Learning to Ride - No Training Wheels Required

Whether you’re giving your kids their first glimpse at life on two wheels, or trying to help an old friend pick up a new hobby, teaching someone to ride has never been easier! In today’s post, we’ll look at the best way to introduce a new rider to the basics of balance and how to get them rolling on their very own.

Step 1 – No Pedals

First thing’s first and, when it comes to new riders, that means balance. Learning to trust that the bike won’t just tip over on you for no reason is the biggest initial hurdle to overcome. For beginners, the concept of tossing your weight back and forth to press down on the pedals is pretty antithetical to our innate understanding of balance, so the easiest thing to do is remove them from the equation.

That’s why our balance bikes don’t have pedals to begin with and, if you’re an older learning rider, your first step ought to be to take the pedals off. Make sure you do it right (and remember that the left pedal is reverse threaded), but pop those pedals off and you’ll be one step closer to your first successful spins on your new ride.

Step 2 – Slam that Saddle

Now that the pedals are out of the way, let’s make sure your (or your pupil’s) feet can reach the ground. Use an allen key to loosen the seatpost collar and lower the saddle until it’s at a height that lets you put both feet down while you’re sitting.

When you’re using the pedals, you’ll want the saddle higher so you get good leg extension, but when it comes to learning you just want it low enough that you can use your legs to keep you from tipping over when you’re stopped.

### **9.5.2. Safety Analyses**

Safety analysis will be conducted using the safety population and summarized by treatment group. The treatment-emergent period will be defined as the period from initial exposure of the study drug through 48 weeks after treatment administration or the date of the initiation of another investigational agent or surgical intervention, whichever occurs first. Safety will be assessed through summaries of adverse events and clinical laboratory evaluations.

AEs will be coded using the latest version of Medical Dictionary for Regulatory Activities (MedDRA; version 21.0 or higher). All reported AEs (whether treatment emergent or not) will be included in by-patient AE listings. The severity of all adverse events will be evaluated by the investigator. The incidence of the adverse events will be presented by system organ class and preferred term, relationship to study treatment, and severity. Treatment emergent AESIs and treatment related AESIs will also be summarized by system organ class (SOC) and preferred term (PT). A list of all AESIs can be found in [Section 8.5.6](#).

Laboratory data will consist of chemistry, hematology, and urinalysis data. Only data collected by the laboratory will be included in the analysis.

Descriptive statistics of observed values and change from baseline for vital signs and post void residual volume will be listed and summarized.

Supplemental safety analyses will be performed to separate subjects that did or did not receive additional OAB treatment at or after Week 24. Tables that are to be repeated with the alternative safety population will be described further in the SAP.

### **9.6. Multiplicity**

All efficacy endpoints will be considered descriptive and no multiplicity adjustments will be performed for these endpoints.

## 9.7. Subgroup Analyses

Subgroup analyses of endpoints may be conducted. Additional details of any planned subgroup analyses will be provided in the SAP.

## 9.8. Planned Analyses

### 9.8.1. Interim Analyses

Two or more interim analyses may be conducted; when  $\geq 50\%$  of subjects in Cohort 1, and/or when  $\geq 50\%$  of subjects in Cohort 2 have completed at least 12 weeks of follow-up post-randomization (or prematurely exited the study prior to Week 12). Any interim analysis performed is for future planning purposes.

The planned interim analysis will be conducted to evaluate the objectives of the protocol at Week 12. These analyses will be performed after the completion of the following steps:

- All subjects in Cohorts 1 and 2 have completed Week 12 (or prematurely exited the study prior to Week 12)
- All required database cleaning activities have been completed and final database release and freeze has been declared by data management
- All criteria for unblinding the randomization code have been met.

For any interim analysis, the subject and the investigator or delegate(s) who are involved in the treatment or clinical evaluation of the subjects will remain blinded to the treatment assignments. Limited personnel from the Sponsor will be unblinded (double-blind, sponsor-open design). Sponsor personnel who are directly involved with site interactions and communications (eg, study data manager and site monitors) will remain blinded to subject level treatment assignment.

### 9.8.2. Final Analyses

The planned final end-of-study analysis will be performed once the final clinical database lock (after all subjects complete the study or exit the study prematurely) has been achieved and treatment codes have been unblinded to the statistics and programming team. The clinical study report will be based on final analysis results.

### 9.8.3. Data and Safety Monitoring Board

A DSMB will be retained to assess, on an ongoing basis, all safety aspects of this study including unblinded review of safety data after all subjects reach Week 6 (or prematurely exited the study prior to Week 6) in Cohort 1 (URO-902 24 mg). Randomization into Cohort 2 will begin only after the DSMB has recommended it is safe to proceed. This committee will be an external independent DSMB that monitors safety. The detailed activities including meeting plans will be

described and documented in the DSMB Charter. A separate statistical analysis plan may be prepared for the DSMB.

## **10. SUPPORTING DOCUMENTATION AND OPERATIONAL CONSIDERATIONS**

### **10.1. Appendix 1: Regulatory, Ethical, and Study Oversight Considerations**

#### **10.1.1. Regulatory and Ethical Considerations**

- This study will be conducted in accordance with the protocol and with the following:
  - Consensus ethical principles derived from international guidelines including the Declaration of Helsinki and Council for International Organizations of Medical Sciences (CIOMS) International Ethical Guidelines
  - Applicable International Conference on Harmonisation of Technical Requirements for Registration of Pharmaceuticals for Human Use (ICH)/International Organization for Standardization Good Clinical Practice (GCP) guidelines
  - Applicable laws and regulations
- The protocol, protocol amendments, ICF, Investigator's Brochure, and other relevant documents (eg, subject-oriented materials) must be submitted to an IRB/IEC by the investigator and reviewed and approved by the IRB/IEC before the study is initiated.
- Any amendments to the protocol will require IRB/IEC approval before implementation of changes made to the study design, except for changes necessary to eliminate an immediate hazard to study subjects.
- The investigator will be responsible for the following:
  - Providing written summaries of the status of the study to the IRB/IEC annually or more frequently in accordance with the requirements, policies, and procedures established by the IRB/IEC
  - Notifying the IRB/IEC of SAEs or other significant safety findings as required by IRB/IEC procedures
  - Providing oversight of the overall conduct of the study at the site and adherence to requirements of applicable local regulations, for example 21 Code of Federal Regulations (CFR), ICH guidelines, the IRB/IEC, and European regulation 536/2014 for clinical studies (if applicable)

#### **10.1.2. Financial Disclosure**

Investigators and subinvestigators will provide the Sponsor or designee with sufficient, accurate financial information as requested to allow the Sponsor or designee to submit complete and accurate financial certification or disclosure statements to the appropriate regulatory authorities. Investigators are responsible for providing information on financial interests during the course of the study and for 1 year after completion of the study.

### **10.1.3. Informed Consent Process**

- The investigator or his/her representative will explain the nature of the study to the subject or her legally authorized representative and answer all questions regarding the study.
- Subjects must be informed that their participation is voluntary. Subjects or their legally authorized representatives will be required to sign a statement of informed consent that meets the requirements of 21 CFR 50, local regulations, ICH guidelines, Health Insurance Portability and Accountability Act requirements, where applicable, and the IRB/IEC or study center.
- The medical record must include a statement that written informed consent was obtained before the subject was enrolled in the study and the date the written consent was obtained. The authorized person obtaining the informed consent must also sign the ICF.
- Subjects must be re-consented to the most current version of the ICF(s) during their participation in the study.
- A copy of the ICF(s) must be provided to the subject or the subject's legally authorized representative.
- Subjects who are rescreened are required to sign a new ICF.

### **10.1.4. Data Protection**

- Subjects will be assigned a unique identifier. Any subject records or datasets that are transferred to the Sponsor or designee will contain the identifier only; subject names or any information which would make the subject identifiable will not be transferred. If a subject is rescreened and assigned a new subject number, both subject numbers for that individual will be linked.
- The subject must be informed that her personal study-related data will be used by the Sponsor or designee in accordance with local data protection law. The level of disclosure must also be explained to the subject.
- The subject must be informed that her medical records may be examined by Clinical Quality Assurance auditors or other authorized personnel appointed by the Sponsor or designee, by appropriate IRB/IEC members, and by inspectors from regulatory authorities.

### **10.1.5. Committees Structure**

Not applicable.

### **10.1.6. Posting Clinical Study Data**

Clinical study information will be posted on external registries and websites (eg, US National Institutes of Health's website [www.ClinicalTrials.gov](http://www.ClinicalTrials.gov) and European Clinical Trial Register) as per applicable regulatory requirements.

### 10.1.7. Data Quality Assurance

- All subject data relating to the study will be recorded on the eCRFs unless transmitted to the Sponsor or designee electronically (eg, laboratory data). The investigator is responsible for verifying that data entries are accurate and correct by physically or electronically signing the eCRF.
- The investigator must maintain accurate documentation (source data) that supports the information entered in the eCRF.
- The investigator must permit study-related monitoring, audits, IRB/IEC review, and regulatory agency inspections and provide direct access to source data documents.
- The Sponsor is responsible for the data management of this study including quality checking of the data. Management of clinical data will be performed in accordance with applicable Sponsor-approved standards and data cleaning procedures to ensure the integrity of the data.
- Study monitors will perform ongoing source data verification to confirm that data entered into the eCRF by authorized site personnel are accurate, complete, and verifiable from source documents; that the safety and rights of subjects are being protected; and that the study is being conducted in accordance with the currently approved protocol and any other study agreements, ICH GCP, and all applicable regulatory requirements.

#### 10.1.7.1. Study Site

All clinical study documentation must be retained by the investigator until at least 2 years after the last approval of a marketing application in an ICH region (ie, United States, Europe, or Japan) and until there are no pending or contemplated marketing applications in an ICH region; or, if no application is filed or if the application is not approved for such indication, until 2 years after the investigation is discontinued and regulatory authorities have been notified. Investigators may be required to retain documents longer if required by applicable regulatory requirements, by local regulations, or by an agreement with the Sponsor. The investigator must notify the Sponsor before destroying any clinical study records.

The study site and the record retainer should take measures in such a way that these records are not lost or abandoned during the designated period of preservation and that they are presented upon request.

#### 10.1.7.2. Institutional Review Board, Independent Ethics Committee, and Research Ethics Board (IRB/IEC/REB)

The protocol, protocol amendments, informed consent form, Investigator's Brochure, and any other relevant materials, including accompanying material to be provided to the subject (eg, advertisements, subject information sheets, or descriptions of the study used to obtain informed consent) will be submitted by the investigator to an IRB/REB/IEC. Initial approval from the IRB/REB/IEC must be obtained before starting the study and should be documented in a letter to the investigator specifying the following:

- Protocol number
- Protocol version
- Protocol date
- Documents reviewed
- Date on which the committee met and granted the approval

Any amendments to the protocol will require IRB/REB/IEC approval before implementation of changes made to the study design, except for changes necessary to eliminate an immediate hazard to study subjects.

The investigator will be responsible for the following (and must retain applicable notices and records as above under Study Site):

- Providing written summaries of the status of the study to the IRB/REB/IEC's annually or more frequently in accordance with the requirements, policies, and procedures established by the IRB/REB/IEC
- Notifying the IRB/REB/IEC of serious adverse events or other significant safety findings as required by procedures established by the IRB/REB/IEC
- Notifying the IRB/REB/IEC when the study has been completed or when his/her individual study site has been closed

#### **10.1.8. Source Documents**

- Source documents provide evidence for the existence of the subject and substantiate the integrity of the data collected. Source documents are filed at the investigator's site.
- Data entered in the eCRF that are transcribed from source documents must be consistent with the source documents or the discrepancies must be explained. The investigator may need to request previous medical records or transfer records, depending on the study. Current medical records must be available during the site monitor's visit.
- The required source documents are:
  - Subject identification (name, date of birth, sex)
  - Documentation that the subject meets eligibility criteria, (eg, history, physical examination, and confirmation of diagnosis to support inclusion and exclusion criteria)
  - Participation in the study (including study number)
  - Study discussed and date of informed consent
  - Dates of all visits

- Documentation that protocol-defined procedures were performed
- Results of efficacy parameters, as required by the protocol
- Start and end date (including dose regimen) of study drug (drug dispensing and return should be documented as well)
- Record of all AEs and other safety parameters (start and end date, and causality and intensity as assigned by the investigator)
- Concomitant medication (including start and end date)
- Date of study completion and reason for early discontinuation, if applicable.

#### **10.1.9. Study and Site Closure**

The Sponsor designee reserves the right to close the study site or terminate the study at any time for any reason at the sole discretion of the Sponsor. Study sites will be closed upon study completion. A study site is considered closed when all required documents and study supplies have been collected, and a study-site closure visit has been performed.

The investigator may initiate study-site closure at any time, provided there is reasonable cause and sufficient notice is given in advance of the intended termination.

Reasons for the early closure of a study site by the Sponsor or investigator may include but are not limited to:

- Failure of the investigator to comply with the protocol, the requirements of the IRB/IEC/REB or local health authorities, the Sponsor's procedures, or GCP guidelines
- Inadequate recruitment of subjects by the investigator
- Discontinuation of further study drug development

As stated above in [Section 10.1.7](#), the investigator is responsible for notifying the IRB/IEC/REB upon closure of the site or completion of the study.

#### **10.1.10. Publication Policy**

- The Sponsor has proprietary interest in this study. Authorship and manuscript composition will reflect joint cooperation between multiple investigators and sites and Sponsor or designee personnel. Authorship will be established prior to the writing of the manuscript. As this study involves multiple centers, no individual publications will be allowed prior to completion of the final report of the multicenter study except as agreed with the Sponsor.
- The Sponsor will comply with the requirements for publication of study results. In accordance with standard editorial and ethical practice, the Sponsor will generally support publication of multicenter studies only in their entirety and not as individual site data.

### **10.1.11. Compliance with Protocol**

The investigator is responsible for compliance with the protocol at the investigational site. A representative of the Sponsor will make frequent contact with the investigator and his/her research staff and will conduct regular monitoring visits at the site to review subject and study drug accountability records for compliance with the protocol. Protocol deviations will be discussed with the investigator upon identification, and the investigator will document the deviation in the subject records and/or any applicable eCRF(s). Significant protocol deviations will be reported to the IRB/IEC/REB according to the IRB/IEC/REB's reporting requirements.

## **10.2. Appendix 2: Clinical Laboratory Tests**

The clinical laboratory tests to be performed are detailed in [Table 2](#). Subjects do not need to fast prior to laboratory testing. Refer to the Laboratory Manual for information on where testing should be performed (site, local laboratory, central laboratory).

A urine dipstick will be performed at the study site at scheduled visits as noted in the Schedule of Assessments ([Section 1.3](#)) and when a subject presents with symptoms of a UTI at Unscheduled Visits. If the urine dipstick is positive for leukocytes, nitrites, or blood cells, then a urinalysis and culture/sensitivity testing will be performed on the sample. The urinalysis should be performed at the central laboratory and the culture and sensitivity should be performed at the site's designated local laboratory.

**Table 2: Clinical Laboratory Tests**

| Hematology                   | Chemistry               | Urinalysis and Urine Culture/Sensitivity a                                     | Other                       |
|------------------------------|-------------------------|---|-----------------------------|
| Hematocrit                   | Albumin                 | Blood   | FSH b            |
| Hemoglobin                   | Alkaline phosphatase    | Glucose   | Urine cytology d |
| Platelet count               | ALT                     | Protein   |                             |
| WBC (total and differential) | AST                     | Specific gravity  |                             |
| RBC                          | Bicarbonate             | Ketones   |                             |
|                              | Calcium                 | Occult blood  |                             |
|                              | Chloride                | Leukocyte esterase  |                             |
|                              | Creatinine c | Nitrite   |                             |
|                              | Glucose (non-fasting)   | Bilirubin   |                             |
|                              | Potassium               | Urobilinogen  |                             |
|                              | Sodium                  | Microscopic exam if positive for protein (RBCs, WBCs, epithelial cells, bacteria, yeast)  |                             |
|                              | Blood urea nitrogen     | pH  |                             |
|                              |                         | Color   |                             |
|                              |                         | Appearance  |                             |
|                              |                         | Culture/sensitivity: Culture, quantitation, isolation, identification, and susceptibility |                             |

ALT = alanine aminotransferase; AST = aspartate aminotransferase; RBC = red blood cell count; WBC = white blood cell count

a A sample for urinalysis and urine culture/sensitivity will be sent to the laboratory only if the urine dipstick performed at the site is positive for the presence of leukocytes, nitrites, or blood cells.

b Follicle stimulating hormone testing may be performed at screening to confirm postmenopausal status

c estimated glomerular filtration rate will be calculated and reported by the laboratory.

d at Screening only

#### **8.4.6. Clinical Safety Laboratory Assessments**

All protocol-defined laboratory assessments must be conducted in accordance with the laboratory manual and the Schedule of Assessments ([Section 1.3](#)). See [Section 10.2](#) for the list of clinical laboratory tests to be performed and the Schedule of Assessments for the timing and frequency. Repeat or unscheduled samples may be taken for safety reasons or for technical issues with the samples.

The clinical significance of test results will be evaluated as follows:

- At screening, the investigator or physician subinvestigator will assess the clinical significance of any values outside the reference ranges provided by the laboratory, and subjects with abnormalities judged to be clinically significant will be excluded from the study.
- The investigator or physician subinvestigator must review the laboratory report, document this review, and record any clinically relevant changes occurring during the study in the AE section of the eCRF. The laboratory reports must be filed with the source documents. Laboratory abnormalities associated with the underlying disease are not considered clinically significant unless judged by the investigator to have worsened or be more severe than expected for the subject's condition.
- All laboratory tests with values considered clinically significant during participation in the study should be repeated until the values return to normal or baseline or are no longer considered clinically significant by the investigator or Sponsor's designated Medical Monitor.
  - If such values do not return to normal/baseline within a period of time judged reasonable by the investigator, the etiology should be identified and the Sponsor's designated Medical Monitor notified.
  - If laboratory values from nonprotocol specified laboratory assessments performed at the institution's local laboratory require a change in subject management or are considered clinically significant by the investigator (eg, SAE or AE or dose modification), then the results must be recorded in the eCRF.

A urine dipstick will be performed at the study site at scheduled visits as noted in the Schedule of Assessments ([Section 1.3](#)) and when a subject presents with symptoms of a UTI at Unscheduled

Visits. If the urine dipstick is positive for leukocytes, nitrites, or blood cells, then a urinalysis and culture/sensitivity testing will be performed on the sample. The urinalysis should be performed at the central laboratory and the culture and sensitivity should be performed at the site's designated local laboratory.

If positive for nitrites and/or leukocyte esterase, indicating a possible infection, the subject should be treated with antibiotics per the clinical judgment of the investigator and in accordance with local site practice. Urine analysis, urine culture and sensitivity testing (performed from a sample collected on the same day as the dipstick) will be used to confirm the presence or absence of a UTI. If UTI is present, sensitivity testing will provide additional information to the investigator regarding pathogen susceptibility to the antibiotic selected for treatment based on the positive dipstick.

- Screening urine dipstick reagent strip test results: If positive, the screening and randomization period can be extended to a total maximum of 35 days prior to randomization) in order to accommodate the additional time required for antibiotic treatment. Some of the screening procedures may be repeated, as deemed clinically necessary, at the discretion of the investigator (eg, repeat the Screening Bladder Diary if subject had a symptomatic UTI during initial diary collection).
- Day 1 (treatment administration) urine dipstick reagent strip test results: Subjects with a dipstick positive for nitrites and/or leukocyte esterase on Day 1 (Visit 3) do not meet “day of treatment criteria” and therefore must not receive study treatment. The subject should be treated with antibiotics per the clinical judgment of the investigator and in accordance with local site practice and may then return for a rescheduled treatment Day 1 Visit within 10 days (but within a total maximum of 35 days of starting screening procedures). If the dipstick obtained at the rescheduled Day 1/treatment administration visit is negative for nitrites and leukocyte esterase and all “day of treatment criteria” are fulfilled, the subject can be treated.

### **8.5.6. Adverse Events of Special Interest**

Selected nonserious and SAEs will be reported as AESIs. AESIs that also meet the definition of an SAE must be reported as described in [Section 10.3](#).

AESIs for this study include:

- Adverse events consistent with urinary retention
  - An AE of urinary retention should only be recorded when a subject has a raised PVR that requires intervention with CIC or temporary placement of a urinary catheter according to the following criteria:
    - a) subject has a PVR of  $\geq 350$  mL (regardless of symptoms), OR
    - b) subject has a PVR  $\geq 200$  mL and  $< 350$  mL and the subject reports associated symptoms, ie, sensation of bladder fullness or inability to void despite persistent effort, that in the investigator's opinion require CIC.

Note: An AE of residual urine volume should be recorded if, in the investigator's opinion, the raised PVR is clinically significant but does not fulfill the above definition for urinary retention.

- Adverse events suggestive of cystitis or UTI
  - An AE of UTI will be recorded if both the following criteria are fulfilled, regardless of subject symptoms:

Step 3 – Scoot Around

And now you’re ready for your first rolls into freedom! Keep your butt on the seat and use your legs to scoot around your practice space!

If you’re teaching a toddler, the balance bikes have a handy grip on the back of the saddle to hang onto, but most kids (and adults) will be able to scoot along on their own with no risk of tipping.

Get a feel for the bike’s balance between kicks and gradually ramp up your effort so your “feet up” rolls last longer and longer. Eventually you’ll have a feel for bikes’ magic ability to self-balance at speed and you’re nearly there!

Step 4 – Hit the Slopes

Now that you trust the bike not to topple, try to find a slight slope you can ride down so you won’t need to rely on so much foot-power.

Make sure you give yourself enough of a push that you hit the slope moving, but then you can let gravity do the rest, coast on down the hill and, boom – you’re riding on your own!

Step 5 – Pedal time

If you’re teaching a balance bike rider, you’re all set! Now they’ve got everything it takes to hit the roads solo (well, not without supervision, but without a parent holding them upright).

And if you’ve been learning on a big-kid bike, it’s time to pop the pedals back on! Again, make sure you do it right – but pop the pedals back on and head back to your training slope.

Do the same thing you did before, start with some pushes, let the slope speed you up and balance you out, and this time put your feet on the pedals as you coast.

Give that a few shots and then start adding in some pedaling of your own! You’ll probably be surprised how little you have to shift your weight left and right, and how easy it is to get the bike moving with pedal power. And guess what – you just learned how to ride a bicycle!

Once you’ve really got the hang of it, bring the seat back up so your knees don’t get mad about all that bending, and you’re ready to ride off into the sunset!

It really is the best way to learn to ride or to teach someone else, and you never even need to install training wheels. Now hit the road with your new biking bud and enjoy the bike life! We’ll see you out there.